This excerpt, about Mr.Kumar Mangalam Birla’s memories of his grandparents, came beautifully alive in a read by Mr. Rajiv Mehrotra.
I close my eyes and I am at the old Calcutta airport, a speck on the map in east India where my grandfather and grandma live.
I see my grandfather, faithfully present in person as always, standing in the entrance lounge with arms wide open to receive me. "Kumar Mangalam," he says joyfully, with an intonation that is uniquely his, as he swoops me into his arms in a bear hug and then leads me to the car, trying to get in a word amid my incessant chattering. Grandmother would always be at the gate of Birla Park, an avalanche of love, warmth and caring. I hear the crush of dried leaves under my feet as I run into their house, to meet relatives and cousins and to play hide-and-seek amid rows and rows of flowering trees and the smell of mogra. I taste the fresh Bengali sweetmeats — prepared lovingly by family retainers who have been there only forever. I remember being constantly measured for my height and tested for my weight. A page in my grandfather's large diary kept a record of people's height and weight. He was always concerned about my being too thin. I was not fond of food at all.
Grandmother was loving but strict. She would always tell me, 'These are very precious years for you and you should try and not waste a single moment; even a moment lost is an enormous waste of time.' That stuck. She can be tough, strict because she is herself a very disciplined person; calls a spade a spade — gets to the crux of an issue very fast; will always remember people's names, personal anecdotes. She has an extremely compassionate face, and possesses a deep sense of duty and love toward the extended family — she and my grandfather touch people's lives, and not just at the periphery. They are with people through all their significant moments — in joy, celebration, grief or loss. There is a deep sense of pride and joy as we look at these two familiar faces, which mean the world to us. They are an extension of each other, they complement and supplement each other — yet each gives the other a lot of space, one never cramps the other's style. Like any other couple, they have their share of mild differences, which makes them even more endearing. To me, my grandmother has been an ocean of love — who has disciplined me when I have needed discipline about keeping my room neat and tidy, eating at the right time, respecting elders, small things which add up.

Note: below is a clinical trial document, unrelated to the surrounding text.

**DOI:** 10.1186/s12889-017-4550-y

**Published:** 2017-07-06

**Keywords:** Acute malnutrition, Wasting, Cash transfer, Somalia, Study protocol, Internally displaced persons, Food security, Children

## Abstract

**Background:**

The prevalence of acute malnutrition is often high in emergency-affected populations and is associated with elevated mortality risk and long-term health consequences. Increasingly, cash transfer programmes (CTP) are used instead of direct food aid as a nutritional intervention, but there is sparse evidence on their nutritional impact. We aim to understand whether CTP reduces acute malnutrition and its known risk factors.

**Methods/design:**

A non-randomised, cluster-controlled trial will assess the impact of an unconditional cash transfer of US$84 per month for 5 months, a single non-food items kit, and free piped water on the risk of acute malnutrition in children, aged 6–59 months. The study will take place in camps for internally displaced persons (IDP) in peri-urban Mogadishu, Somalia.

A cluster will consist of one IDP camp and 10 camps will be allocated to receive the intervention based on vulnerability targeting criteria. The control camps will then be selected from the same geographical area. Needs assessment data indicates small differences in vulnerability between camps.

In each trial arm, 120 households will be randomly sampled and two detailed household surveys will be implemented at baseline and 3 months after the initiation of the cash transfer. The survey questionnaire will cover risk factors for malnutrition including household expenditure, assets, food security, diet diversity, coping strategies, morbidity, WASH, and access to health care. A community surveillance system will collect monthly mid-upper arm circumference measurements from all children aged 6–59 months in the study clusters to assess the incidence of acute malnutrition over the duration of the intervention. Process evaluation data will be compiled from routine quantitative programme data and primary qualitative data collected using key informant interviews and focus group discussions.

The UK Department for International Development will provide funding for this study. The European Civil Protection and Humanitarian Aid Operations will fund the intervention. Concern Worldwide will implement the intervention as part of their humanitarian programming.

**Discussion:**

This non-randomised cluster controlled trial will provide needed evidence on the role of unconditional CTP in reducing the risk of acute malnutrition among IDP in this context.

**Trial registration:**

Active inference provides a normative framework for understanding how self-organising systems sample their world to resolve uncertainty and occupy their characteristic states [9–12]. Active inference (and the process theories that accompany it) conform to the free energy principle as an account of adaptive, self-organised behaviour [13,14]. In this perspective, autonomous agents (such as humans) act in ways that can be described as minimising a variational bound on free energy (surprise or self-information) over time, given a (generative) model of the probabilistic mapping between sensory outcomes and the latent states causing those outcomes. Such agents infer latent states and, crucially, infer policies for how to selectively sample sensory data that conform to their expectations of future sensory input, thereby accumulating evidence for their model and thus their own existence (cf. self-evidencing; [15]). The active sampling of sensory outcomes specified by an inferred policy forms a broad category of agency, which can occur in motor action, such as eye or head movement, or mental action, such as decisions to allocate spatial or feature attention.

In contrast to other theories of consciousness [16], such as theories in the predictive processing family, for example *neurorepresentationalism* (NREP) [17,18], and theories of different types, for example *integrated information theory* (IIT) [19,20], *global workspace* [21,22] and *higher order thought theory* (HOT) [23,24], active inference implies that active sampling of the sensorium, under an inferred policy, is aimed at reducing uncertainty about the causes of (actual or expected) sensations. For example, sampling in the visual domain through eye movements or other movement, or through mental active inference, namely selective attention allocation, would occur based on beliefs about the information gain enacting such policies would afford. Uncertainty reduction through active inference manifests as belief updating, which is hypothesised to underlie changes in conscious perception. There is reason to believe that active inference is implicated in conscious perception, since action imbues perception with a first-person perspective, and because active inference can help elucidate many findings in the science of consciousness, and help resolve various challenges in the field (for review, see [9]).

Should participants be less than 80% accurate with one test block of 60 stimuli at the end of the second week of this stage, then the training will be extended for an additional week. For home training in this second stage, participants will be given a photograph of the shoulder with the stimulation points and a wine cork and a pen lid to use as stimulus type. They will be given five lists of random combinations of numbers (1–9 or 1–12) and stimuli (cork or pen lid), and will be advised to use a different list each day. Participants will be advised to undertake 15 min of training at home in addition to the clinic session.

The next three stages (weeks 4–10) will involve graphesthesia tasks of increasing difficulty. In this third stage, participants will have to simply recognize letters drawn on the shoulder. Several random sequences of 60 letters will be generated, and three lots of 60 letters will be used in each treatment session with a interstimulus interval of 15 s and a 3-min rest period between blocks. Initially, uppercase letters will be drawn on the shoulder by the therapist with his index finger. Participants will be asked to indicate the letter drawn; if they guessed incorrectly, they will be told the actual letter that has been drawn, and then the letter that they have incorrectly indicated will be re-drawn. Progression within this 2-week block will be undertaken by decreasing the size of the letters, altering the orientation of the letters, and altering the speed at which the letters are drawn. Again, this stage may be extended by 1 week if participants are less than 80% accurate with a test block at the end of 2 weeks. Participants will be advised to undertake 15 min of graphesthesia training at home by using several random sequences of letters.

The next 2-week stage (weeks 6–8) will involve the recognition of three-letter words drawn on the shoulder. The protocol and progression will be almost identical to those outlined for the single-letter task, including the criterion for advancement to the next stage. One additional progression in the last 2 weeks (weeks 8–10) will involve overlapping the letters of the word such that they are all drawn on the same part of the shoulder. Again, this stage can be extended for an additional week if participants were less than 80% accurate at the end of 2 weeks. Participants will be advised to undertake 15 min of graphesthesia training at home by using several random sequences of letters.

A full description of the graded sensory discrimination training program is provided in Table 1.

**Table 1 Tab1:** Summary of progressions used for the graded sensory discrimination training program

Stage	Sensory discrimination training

The one thing I clearly remember is that she has always wanted her children and grandchildren to be people who will contribute to the process of nation-building in whatever small or big way. She believes in pushing herself and expects the same from us. ( I don't come close.) She is very empathetic. A quality that is very rare — in any context, organisational or personal — is her ability to stay contemporary and change with the changing times, and be happy to change despite the fact that she is a person with a strong will. As far back as the year 1941, and despite the fact that the Birlas had quite a standing in society at that time, she insisted on meeting my grandfather before she would agree to marry him. This is very telling about her personality, she has always been a woman ahead of her times, very contemporary and with a mind of her own. My fond childhood memories came flooding back recently when my grandfather and grandmother — who still live in the same house in what is now Kolkata — celebrated their 64th wedding anniversary.
As a boy, I did not recognise the true gifts from God that my grandparents were. It took growing up for me to appreciate my grandparents as real people who endured real struggles and real disappointments but kept focus on their faith and their family. When my father passed away...the way they took it...they had been by his bedside for three whole months, and now he had gone. There was their unshakable faith in God, and they were also very conscious of the fact that they had to be strong for the rest of the family, which is easier said than done. There is a very poignant moment which I will always remember — my grandfather sat me down and said, ' There is a lot of hard work ahead for you, and there are a lot of people watching how you progress. While you have to be independent in what you choose to do, I am always there for you in any which way you want me to be.' Here was someone who, at 74, had just lost his only son, which is a very difficult thing for a parent to deal with, yet he was able to look beyond his own grief. It was a defining moment for me. Just his saying that was a great source of strength to me; whenever I have asked for advice, he has been there, but at the same time he has been completely non-interfering. He always jokes and says to me, 'There are things about you that I get to know only from the media'.
There is a term for their attitude — it is stitapragya — which means you can flow in life with great equanimity because of your faith in God.
My grandfather and grandmother have not talked about their faith, they have lived it. Their lives have been an inspiration for their children, grandchildren, great-grandchildren and the countless others who are blessed to know them.
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